Visit to Bush Presidential Library and Museum

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Visit to Bush Presidential Library and Museum

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Sojourn With Luz Leigh

Visit to Bush Presidential Library & Museum

Written by Luz Leigh, 25 November 2008

Thanksgiving week. The day we traditionally gather with family and friends to give thanks for His many blessings; eat far too much food and enjoy watching parades and football games. I love Thanksgiving because it does not have as many of the commercial trappings that the secular world had attached to Christmas. But, Thanksgiving week is also a busy week for me ... making preparations for the dinner guests that will grace my home that day.

Early today as I lay in bed, planning my agenda for the day, the phone rang. "Hey, Mom, wanna go to the Bush Presidential Library today?" were the words I heard my daughter speak. Is she crazy? With as much as I have to do? But quickly I pushed those thoughts aside and said, "What time do we leave?"

After a pleasant drive through a lot of rural country, (has to be rural to get from my home to anywhere), we arrived at the site of the library and museum. We were accompanying a group of school children, one of which was my ten-year-old grandson Tommy. My thoughts raced back to years ago when I would go as a room mother with my children on their field trips. Today was so different. These students were well mannered from the minute they stepped out of the van which transported them from their school to the time they arrived back at the school campus. The assigned guide at the museum made mention to the students and parents as we were at the end of the tour of the museum that this was the most well behaved group she had dealt with.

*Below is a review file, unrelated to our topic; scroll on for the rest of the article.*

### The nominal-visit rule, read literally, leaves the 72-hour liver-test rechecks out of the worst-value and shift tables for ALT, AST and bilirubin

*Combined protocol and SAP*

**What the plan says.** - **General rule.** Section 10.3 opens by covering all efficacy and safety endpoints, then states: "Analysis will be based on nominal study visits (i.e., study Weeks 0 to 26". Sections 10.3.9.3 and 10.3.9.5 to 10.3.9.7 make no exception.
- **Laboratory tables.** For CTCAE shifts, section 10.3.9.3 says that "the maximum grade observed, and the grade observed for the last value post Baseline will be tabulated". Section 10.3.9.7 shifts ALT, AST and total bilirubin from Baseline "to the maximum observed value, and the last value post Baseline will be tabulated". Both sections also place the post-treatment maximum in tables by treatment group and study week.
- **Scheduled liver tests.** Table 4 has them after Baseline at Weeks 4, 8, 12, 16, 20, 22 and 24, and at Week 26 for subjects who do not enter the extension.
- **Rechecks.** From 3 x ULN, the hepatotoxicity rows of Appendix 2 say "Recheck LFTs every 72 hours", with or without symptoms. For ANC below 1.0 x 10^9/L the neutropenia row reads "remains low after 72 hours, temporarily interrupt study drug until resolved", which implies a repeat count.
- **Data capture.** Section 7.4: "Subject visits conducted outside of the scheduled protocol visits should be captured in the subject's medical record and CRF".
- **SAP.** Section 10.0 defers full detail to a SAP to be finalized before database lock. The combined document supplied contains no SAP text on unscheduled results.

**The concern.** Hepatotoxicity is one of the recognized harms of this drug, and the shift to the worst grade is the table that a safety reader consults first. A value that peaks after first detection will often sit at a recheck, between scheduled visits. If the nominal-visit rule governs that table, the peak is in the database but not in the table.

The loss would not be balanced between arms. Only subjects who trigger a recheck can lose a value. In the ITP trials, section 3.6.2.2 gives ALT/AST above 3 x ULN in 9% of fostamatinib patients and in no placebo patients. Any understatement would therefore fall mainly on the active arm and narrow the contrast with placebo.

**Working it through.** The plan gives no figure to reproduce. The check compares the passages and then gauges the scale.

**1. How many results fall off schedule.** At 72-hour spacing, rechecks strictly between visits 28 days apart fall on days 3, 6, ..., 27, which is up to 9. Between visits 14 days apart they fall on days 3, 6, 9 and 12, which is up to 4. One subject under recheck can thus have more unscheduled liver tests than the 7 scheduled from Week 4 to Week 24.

There is no way one could see everything there is to view in the short time we were there, some two and half hours, which flew by. In no particular order of importance, I want to share with you things that impressed.

In a replica of the oval office, each student was allowed to sit in the chair behind the desk. How I would have loved to have had a picture of Tommy as he sat there, but photographs are not allowed in that room. Did you know that in the middle drawer on the left side of the desk, Mr. Bush kept his baseball glove? This certainly impressed Tommy because, you see, Mr. Bush was left-handed and played first base ... same with Tommy.

There is a restored 1947 Studebaker automobile, painted Aggie maroon, which was very similar to one I used to ride to work in, except that one was grey. The one I rode in was not new by any means.A presidential limousine sits near the front of the museum but I, (nor anyone else), was not allowed to touch it or sit in it. I wanted to stand and wave from the open rooftop, but I will have to wait.

For me one of the most touching exhibits was a 12-foot tall section of the Berlin Wall. This icon once was the symbol of communism, oppression and division in Germany. On one side are words and symbols that the people in free Germany had written; in stark contrast on the communist side there were no words or symbols. Nothing. A few tears slipped down my cheeks as I remembered how many people were killed as they tried to escape from behind that barrier to freedom.

I learned much history today, not the least was the fact there is a family cemetery on the grounds of the library and museum. Behind the museum there is a small pond. Beyond that are two stone pillars, standing silent guard over the grave of the Bushes young daughter, Robin, who died of leukemia at the age of three. Mr. and Mrs. Bush will be buried there. No others.

There is much more I want to share, but it will have to wait for another day. Although I am very tired, it is a "good" tired and somehow the Thanksgiving Day preparations will come together. This trip to College Station has been one of the many blessings that I receive and for which we will give thanks.

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